First, I want to preface this by saying I am not picking on StockX or trying to say that their Terms and Conditions treat customers unfairly because arbitration provisions like this really are industry standard in almost all online agreements. GOAT, eBay, Amazon and many other sneaker and online retailers have the same language in their Terms and require users to do the same thing. I am using their terms as an example because my law firm is the Sneaker Law Firm and I use their Services a lot and am familiar with them. I am pointing this out simply for educational purposes to inform you about your rights as a guest or registered user of StockX (or other companies) website, mobile app, or uses any StockX Services, such as buying or selling DS sneakers or streetwear.
The StockX Terms and Conditions of Use (Last Updated: Jan. 8, 2021) requires the USER (yes you) to send StockX a letter opting out of mandatory arbitration for all disputes, specifically class action lawsuits. You have 30 days from the first time you accepted the online terms to send this letter. If you do not provide this notice during that timeframe then you cannot bring a class action lawsuit against StockX in court. Instead, your exclusive remedy for dispute resolution is through binding arbitration with an arbitrator using Michigan laws.
*There are some exceptions to the notice requirements above. If you do not sent notice of your intent to opt out of arbitration you still have the ability to bring an individual lawsuit in small claims court, however that lawsuit cannot advance into a class action lawsuit in another court.
Most Arbitration clauses provide you the ability to opt out within a certain time. Companies try to make it difficult for you by hiding this information in online terms and requiring you to send snail mail to a specific address in hopes that it deters you from actually sending the notice.
Why is this important?
In August 2019, StockX suffered a security breach that allegedly impacted the data of 7 million users. Some of those users attempted to bring a class action lawsuit against StockX for failing to protect their personal information and making deceptive statements following the data breach, however a federal judge in Michigan granted StockX’s motion to go to Arbitration and denied the class action lawsuit only one month ago (around Dec. 23, 2020). The Judge said that the plaintiffs arguments will be heard by an arbitrator because the plaintiffs clicked and accepted the online Terms and Conditions multiple times without opting out.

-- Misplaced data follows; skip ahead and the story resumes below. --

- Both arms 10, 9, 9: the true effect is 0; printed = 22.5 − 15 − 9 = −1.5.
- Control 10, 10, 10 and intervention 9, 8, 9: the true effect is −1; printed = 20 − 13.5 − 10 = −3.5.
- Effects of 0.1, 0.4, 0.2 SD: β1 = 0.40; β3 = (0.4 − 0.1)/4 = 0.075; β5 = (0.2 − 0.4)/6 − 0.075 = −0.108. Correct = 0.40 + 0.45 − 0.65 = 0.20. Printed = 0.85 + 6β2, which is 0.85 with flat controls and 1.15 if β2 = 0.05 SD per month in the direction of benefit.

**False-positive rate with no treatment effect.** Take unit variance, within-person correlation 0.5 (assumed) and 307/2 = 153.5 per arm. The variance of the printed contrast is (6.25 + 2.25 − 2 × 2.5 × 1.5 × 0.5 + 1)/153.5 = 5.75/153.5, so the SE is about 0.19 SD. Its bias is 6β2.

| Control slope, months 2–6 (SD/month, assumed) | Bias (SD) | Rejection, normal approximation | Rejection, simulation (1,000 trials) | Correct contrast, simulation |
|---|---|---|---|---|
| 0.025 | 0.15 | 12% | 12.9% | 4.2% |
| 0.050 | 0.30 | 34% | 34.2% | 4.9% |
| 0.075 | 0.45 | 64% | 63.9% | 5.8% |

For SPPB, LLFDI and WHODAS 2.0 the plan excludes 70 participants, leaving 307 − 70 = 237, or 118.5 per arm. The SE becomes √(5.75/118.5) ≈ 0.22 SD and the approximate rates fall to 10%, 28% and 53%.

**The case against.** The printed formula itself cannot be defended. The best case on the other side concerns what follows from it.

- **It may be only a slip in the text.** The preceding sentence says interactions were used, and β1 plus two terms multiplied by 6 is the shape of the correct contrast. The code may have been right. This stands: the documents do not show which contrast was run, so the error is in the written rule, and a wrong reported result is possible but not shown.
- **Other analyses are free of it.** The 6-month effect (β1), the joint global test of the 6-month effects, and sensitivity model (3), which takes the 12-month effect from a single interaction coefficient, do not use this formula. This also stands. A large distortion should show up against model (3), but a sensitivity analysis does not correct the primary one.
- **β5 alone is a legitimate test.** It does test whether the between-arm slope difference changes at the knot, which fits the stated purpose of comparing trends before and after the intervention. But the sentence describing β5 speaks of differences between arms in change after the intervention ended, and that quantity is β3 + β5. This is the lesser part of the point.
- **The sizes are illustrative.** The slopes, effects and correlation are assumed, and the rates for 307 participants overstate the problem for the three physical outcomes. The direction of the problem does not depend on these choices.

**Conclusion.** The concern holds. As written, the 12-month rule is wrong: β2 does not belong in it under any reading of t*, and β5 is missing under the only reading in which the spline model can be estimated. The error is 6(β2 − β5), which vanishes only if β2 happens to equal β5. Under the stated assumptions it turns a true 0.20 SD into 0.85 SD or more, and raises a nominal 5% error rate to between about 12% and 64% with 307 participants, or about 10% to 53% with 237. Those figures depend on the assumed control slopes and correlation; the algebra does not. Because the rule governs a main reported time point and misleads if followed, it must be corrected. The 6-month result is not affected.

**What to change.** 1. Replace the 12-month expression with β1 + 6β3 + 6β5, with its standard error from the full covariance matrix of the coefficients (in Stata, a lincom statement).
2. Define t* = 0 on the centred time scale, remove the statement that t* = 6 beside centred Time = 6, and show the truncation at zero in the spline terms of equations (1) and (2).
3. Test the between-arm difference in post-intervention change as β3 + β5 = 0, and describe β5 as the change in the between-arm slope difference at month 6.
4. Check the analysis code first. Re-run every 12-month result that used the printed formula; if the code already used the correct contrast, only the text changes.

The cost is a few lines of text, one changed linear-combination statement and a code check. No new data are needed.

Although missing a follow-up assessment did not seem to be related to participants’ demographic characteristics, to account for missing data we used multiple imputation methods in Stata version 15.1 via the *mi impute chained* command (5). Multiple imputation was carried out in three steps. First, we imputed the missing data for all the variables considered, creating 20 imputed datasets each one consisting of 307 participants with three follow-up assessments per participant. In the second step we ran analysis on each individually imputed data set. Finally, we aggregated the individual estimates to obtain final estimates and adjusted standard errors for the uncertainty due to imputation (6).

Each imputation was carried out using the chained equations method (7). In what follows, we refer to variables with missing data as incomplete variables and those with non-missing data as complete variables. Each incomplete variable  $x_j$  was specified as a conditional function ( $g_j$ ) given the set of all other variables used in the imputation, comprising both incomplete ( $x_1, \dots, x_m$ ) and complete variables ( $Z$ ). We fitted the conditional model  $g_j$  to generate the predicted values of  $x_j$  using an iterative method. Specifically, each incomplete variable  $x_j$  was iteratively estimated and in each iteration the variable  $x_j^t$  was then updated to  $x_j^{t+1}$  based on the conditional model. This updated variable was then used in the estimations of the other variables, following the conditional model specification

Hopefully you never have a dispute with StockX or anyone really. If you do, it is always best to reserve all your rights and not limit your options in the future. By following the Opt-Out Procedures in Section 14.e of the StockX Terms and Conditions and providing your simple letter of notice you can preserve your right to class action lawsuits and not be pigeon holed into arbitration.. If you opt out of arbitration at first you can still decide to arbitrate when the dispute arises so there really is no downside.
Here are some best practices for Arbitration Clauses
- Most arbitration clause can be found in the section called “Arbitration.” “Disputes” or “Dispute Resolution.” The sneaker websites I looked at for this article had them under “Disputes.”
- Do not click ‘Agree’ before reading the Terms and Conditions. Almost all online agreements have arbitration clauses.
- The companies hope that you just click through and do not read them, and although that is usually true it is not a good defense to have in court.
- Take note of the section the arbitration clause is in and download the terms so you can keep them.
Keep a copy of your letter. Asl for confirmation of receipt and keep good records.
Have a standard letter than you can use for all your online retail shopping or at a minimum our favorite sites where you store a lot of personal information or data.